Intracranial carotid artery disease in patients with recent neurological symptoms: high prevalence on CTA
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Novel postprocessing techniques have enabled accurate quantification of intracranial carotid atherosclerotic disease on CT Angiography (CTA). Our purpose was to estimate the prevalence of intracranial carotid artery disease, i.e., stenosis and calcium, on CTA in patients with recent neurological symptoms.
The degree of stenosis and calcium volume of 162 extracranial and intracranial internal carotid arteries (ICAs) was quantitatively measured on CTA images of 88 consecutive patients with recent neurological symptoms and extracranial ICA stenosis as screened by ultrasound. The prevalence of intracranial ICA stenosis and presence of calcium was estimated and correlated with extracranial ICA stenosis.
Intracranial ICA stenosis was observed in 83 % (95 %CI: 77–89 %) and 39 % (95 %CI: 31–47 %) for a stenosis of ≥30 % and ≥50 %, respectively. Only on the symptomatic side, a statistical significant correlation between intracranial and extracranial stenoses was observed (Pearson's r 0.32, P = 0.006). In the 37 arteries with an extracranial ICA stenosis of ≥70 %, 89 % (95 %CI: 79–99 %) and 46 % (95 %CI: 30–62 %) of the intracranial ICA showed a stenosis of ≥30 % and ≥50 %, respectively.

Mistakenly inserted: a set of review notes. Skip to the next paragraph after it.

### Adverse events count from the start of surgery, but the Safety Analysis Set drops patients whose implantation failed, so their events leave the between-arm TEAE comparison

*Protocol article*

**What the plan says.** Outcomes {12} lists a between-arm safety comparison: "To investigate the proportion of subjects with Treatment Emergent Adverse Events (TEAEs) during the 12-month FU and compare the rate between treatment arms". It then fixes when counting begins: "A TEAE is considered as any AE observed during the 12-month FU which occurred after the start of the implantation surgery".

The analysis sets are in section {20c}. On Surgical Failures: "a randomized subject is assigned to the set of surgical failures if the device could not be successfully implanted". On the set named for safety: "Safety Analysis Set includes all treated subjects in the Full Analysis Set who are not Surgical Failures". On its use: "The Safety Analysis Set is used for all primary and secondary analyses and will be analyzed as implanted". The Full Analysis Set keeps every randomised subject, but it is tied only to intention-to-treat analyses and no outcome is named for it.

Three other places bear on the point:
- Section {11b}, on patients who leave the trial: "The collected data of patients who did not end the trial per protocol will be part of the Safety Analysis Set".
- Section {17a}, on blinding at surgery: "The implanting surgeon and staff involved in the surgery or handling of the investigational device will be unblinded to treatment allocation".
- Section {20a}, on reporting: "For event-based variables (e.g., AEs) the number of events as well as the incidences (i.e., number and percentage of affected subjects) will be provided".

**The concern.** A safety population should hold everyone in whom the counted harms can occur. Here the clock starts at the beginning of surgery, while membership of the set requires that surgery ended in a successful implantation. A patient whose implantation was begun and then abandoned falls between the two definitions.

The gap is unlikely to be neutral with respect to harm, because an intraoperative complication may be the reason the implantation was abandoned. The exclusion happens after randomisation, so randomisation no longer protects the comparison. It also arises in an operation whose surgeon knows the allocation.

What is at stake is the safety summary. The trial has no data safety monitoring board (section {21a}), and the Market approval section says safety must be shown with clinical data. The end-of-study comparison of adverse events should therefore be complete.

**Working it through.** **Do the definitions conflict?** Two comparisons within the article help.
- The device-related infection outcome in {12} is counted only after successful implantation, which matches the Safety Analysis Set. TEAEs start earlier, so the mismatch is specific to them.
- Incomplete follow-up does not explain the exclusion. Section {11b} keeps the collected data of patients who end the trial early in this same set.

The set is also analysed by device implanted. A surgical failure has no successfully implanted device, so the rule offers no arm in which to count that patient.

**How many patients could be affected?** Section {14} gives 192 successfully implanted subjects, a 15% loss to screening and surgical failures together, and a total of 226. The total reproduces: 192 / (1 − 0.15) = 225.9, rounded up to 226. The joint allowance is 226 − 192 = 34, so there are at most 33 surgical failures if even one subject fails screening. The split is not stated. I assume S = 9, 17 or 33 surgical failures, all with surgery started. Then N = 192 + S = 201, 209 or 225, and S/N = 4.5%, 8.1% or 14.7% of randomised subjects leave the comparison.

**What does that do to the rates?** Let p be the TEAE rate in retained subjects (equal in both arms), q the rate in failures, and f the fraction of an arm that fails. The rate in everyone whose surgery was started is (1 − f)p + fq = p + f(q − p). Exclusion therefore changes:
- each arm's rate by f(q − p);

In our population of patients with recent neurological symptoms and extracranial stenosis as screened by ultrasound, CTA imaging resulted in a substantially higher prevalence of intracranial ICA disease than previously reported. This remarkably high prevalence of intracranial ICA disease on CTA may have important future implications for acute and preventive treatment strategies.
KeywordsIntracranial artery Stenosis CTA Prevalence Acute ischemic stroke
Conflict of interest
We declare that we have no conflict of interest.
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